Home How Twitter’s App Ecosystem Exploded 6X in the Last Year

How Twitter’s App Ecosystem Exploded 6X in the Last Year

Famously thrilling and troubled web app platform Twitter announced today that it now has 1 million apps developed on top of its microblogging streams, social graph and API. The company says that at this time last year there were only 150,000 apps built on top of Twitter.

A 6X expansion of apps built on top of Twitter between the company’s 4th and 5th birthdays is truly remarkable. It’s even more remarkable because it’s been widely alleged that the developer community is unhappy with Twitter’s leadership and feels disinclined to invest in building more apps. Happy or not, this is a huge jump in activity and I think the claim deserves a little investigation. Many people have guessed that the numbers aren’t very solid, but there are a number of explanations that if combined could add up to this big, big jump.

Clearly the vast majority of these 1 million apps being built are experimental and never see the light of day. Some are no doubt internally facing at corporations. But there has always been basement tinkerers building on the Twitter API (thank goodness) – why were there 6 times as many last year as there were before? Twitter says that the 1 million apps were contributed by 750,000 developers – so the vast majority are only contributing one “app.”

Twitter says that there are multiple factors that contributed. Here are the things I believe have contributed to the big, big growth of app numbers.

Website integrations account for a substantial number of what are counted as apps. Tweet buttons and Follow buttons are not included in the 1 million, though, Twitter spokesperson Jodi Olson tells me. WordPress integration of a Twitter account and its Tweets does count, though. As does the @anywhere feature that lets a site display a pop-up about any Twitter whose username is hovered over. This may be a big enough portion of the growth the 1 million number feels a little dishonest; developers critical of Twitter seem to think so and say this is just another example of the company misrepresenting itself for its own benefit.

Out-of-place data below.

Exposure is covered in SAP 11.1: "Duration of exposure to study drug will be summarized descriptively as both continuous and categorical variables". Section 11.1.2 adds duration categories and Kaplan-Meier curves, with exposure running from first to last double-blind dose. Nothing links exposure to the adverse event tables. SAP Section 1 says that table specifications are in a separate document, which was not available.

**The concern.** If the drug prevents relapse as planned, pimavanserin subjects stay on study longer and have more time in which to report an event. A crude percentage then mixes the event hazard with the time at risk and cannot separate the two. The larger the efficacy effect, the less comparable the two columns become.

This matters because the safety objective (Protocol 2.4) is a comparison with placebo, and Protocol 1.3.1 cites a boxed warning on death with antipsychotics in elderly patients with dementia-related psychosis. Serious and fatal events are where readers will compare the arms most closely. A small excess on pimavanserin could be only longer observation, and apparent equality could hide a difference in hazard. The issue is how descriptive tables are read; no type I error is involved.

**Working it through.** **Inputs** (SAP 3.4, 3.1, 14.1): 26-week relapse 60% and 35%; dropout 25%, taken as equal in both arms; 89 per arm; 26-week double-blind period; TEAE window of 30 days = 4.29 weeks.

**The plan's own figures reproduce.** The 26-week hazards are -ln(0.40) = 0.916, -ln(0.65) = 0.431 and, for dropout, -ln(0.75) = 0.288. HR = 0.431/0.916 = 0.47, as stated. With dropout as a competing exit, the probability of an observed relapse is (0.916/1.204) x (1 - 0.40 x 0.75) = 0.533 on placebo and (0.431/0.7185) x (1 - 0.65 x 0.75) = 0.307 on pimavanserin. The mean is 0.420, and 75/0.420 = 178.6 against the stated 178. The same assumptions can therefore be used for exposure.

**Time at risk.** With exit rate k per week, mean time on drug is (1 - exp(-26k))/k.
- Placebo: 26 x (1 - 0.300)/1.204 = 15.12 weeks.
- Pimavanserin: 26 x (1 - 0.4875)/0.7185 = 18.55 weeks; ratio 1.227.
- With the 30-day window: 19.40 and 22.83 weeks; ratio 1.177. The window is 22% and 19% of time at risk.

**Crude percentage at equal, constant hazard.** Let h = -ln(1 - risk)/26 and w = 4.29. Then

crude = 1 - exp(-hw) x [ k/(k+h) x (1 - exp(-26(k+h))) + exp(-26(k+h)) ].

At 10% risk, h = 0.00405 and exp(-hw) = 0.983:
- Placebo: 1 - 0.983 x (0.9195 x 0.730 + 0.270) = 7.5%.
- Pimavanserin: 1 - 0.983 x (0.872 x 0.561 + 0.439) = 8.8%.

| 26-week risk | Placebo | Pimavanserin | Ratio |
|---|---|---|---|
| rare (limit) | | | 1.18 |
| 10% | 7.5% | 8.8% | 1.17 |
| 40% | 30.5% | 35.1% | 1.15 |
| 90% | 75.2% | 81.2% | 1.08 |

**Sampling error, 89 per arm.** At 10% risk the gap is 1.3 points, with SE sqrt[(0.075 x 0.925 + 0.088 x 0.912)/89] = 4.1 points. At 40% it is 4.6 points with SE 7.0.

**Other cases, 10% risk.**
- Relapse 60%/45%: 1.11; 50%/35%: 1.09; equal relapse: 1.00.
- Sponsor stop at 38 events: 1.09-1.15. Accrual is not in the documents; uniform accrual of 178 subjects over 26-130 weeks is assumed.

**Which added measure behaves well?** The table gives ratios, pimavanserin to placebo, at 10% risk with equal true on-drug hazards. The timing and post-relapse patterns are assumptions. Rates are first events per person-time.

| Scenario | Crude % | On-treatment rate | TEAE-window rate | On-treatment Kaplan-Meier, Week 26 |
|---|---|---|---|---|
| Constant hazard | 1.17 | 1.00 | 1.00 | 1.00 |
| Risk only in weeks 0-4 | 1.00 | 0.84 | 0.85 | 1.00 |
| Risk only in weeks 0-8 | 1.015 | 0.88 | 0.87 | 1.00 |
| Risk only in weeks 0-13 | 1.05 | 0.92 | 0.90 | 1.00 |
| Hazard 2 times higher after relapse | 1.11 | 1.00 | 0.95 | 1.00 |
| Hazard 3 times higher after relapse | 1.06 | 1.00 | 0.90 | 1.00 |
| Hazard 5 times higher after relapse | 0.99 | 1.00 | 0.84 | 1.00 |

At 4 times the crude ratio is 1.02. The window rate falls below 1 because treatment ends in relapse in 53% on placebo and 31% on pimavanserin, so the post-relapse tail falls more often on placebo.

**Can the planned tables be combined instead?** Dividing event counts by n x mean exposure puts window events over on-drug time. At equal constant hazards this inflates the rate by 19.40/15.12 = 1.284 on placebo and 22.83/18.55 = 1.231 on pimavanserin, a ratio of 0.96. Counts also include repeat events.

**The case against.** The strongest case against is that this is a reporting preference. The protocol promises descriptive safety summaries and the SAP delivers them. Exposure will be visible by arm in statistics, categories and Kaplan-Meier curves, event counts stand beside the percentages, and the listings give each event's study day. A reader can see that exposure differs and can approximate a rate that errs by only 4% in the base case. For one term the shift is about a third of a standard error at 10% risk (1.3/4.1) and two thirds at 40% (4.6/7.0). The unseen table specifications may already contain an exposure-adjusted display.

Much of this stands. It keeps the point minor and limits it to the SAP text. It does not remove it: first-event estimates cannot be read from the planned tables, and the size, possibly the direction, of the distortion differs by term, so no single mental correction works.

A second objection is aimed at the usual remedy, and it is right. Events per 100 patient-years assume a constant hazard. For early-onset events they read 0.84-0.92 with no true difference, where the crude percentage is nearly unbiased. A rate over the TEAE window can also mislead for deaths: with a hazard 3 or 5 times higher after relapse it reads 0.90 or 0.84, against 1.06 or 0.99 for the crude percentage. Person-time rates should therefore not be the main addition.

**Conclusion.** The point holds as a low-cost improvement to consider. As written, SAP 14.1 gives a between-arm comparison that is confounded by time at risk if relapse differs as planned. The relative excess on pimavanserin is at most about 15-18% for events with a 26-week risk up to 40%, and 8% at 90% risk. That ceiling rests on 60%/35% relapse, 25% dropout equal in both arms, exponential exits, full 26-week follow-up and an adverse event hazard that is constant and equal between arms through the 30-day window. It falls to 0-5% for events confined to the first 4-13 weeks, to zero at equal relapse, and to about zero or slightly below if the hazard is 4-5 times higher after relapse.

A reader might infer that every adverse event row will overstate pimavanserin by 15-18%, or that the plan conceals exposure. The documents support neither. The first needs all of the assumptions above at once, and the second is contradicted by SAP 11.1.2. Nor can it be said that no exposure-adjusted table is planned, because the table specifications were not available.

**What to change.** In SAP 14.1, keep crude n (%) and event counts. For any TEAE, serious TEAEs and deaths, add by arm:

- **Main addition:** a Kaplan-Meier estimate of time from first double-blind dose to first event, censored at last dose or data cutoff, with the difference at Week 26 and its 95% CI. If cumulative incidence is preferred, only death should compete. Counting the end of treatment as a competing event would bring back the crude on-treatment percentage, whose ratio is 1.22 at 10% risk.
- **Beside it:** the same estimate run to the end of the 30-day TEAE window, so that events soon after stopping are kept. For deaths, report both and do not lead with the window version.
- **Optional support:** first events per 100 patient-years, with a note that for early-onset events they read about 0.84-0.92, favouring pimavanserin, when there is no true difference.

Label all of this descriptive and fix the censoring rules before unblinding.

When Twitter killed the unauthenticated version of its API, that did contribute “a one-time spike” in the number of apps the company was able to count, Olson says. That’s probably a very big factor, but it indicates that there were a lot more apps in the wild than the company was aware of, too.

Another factor is that many developers are not unhappy with Twitter. The company’s call that developers not build Twitter clients, its acquisition of favored startups in particular sectors, its preferential granting of access to the fire hose of content and an allegedly poor history of communication with its development ecosystem all added up to create the appearance of dissatisfaction. Many people we heard from today said they weren’t unhappy, though.

Mobile app integration is on the rise. Tech analyst firm IDC performs quarterly interviews with more than 2,000 mobile app developers and found that 57.5% of mobile apps under development in Q1 included Twitter API integration. In Q2 that number jumped to 62.3%, according to Scott Ellison, IDC’s VP of Mobile and Consumer Platforms. When iOS integrates Twitter and makes it easy for mobile apps to do so too – well, look out numbers.

The Salesforce acquisition of Radian6 for over $300 million probably help stir up a lot of app development as well. “Since December 2010, more than $500 million has been invested in ecosystem companies,” Twitter wrote today, “and more than a billion dollars has been paid out in acquisitions.”

Finally, there are a shortage of alternatives. Many people I heard from today said they didn’t like building on Twitter but it’s the best source of social data available. That may change when Google Plus releases an API.

All of those factors put together could very well contribute to explaining a large increase in developer interest in Twitter over the past year. Especially if you’re willing to accept website integration as “an app.”

About ReadWrite’s Editorial Process

The ReadWrite Editorial policy involves closely monitoring the tech industry for major developments, new product launches, AI breakthroughs, video game releases and other newsworthy events. Editors assign relevant stories to staff writers or freelance contributors with expertise in each particular topic area. Before publication, articles go through a rigorous round of editing for accuracy, clarity, and to ensure adherence to ReadWrite's style guidelines.

Get the biggest tech headlines of the day delivered to your inbox

    By signing up, you agree to our Terms and Privacy Policy. Unsubscribe anytime.

    Tech News

    Explore the latest in tech with our Tech News. We cut through the noise for concise, relevant updates, keeping you informed about the rapidly evolving tech landscape with curated content that separates signal from noise.

    In-Depth Tech Stories

    Explore tech impact in In-Depth Stories. Narrative data journalism offers comprehensive analyses, revealing stories behind data. Understand industry trends for a deeper perspective on tech's intricate relationships with society.

    Expert Reviews

    Empower decisions with Expert Reviews, merging industry expertise and insightful analysis. Delve into tech intricacies, get the best deals, and stay ahead with our trustworthy guide to navigating the ever-changing tech market.